Was: Hello all, plus pics; now: bamboo discussions


Here’s another photo of the same friend’s madake grove.

My son’s eyes, pupil to pupil, are right about 2-1/4" apart, so I figure that makes this culm 4-1/4" to 4-1/2" in diameter at his head height. That might have been the biggest culm I saw, but I don’t think there was a single culm of madake in that grove under 3" in diameter: they were all fairly close in size.

The pole I brought home, the one I cut into pieces and pieced back together on the sidewalk, was over 36’ not counting the crown, which was very roughly another 18’, and that wasn’t the largest culm in the grove, just a random one that had fallen over. If I remember correctly that pole was about 3-1/2" in diameter at the base, which looks about right from that other photo, so I’d guess the larger culm in this photo would have been 60’ tall.

P. dulcis is supposed to be one of the best for edible shoots (and is supposed to be very productive, too), but from the reports I’ve read P. atrovaginata and P. parvifolia – the two are closely related – are liked even better by people that have eaten shoots from lots of different Phyllostachys species.


That is very comforting to here. I’m curious how long your friend’s grove has been there? I wonder if it was from the group that flowered. This is from Midatlantic Bamboo,
“Phyllostachys bambusoides “Giant Japanese Timber Bamboo” is the most utilized bamboo in Japan where it is valued for its large good quality straight thick-walled culms that are very good for splitting. Prior to extensive flowering in the 1970’s it was widely distributed on the East and West Coast. Many groves died and did not recover; those that did have regained their vegetative vigor and have developed mature groves. The shoots have a bitter taste that can be reduced by par-boiling with fresh water 2 or 3 times. First introduced in the U.S. in 1889 with many subsequent introductions. Our grove came from a recovered grove that flowered in the 70’s. Most of the divisions from the recovered groves have not attained the rated height and diameter listed. The largest culms I have seen from any recovered grove is 55 feet and 4 in in diameter. Groves from divisions that didn’t fower still attain the rated sizes.”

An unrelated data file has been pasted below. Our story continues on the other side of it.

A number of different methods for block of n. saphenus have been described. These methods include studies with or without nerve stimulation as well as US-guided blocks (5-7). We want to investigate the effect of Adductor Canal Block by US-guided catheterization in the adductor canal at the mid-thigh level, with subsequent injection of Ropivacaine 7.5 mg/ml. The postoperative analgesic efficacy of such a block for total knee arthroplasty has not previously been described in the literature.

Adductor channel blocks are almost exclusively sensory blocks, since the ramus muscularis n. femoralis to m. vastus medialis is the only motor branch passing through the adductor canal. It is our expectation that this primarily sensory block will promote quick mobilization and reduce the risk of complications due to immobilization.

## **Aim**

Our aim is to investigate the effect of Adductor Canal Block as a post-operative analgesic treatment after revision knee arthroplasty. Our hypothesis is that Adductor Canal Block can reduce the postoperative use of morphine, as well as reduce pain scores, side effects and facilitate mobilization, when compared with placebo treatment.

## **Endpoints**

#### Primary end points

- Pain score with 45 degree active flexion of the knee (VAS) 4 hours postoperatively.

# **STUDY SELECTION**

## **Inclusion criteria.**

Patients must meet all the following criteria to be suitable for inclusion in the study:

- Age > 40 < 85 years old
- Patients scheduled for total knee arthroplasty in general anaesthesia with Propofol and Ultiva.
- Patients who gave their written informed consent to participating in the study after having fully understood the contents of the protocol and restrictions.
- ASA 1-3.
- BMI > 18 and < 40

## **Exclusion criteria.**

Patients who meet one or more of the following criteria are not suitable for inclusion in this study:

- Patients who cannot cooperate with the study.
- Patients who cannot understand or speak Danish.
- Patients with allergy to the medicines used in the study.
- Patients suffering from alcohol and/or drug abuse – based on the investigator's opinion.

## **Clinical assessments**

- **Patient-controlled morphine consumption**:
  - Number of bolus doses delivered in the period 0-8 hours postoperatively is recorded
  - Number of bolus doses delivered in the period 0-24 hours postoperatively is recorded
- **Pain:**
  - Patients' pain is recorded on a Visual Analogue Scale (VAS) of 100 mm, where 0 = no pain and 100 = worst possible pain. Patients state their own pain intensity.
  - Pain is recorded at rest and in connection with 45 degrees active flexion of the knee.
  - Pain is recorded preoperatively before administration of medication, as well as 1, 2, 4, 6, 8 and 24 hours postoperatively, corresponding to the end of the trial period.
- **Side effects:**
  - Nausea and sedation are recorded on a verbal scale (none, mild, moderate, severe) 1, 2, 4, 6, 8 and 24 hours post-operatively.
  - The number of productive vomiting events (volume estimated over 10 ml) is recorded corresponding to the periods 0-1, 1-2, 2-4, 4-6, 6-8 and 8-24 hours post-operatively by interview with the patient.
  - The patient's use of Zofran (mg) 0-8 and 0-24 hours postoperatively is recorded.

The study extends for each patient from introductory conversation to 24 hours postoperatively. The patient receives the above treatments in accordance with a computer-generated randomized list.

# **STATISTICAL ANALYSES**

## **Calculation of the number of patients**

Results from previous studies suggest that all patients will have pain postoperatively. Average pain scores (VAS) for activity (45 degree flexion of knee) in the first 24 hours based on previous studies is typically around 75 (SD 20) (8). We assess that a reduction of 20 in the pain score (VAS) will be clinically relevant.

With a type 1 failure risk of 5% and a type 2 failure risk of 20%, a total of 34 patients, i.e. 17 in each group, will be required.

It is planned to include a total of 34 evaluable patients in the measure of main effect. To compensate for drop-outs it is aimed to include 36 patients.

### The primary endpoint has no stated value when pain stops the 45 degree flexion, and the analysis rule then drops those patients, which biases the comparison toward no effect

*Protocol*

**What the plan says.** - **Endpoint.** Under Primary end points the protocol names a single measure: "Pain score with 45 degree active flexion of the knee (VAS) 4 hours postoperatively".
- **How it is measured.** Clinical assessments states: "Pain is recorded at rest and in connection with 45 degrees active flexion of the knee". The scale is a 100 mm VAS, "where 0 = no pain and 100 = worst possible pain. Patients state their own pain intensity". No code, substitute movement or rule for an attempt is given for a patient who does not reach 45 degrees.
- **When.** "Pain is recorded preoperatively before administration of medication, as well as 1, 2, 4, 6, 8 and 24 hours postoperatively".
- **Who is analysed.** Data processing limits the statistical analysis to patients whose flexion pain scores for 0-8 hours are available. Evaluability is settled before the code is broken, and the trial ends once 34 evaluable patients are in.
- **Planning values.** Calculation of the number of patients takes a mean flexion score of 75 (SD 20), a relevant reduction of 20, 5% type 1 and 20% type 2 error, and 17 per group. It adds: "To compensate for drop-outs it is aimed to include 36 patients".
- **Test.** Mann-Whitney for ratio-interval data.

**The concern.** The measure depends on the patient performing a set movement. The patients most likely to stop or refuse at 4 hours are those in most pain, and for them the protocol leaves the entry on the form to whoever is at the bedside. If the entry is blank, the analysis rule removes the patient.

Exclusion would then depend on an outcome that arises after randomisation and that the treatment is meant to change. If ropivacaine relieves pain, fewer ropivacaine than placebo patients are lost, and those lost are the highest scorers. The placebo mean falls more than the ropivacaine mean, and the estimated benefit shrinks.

Where the heck did all those seeds go??? It boggles my mind why no one seems to know the answer to this. Maybe the flowers never got pollinated? Either way, 4.5 inches is still a formidable diameter that can do everything I ever need for my construction projects. Also, who has groves from Madake that never flowered? I guess obtaining divisions from the different sources would be the smartest thing to do, if no one knows. Sorry for the rant, but I’ve wondered this for a long time and you are a great resource.


I’ll see if I can get in touch with the friend with the grove – I don’t normally talk to him but about once a year – and see what other information I can get.


I have yellow grove. I find that if I cut it into pole lengths. It often splits as it drys.
If i cut it and leave the top on as it drys , a month or so,it does not split, when cut to pole lengths. Age of poles makes a difference as well. 3yr old is a lot tougher. Younger poles often split,and or don’t serve as long.
I use a battery powered sawzall. Cutting it as low and flat as possible .
A post driver, like you would use for metal t post, works good for driving bamboo poles in the garden


Yes, I wanted one for ornamental reasons, something different. I have Fargesia sp. ‘Scabrida’ for 4 years now. The year I planted we had the polar vortex visit us and this newly planted bamboo died to the ground, but lived. The next winter was fairly cold too, but shoots survived, and it is finally starting to grow. It’s at my cottage where it is extremely shady. It’s about 3 feet tall only but healthy as heck. My wife thought I was crazy for buying bamboo and was not happy, until she saw the plant, she fell in love with it, it is a beautiful bamboo.
I moved it this year because it was in a low spot that remained too wet. I moved it to ground 2 feet higher and it seems really happy. I expect to reach full height as it showed no damage last year and is grew well this year. It’s going to take a few years. Everything grows slow there.
I would like to add Fargesia sp. ‘Jiuzhaigou’ IV, but they want too much money for it.


Would anyone be interested in doing a rhizome exchange? I’d like to add black and moso to my collection, and perhaps a yellow culm variety.

As I noted above, I have:
Sweet Shoot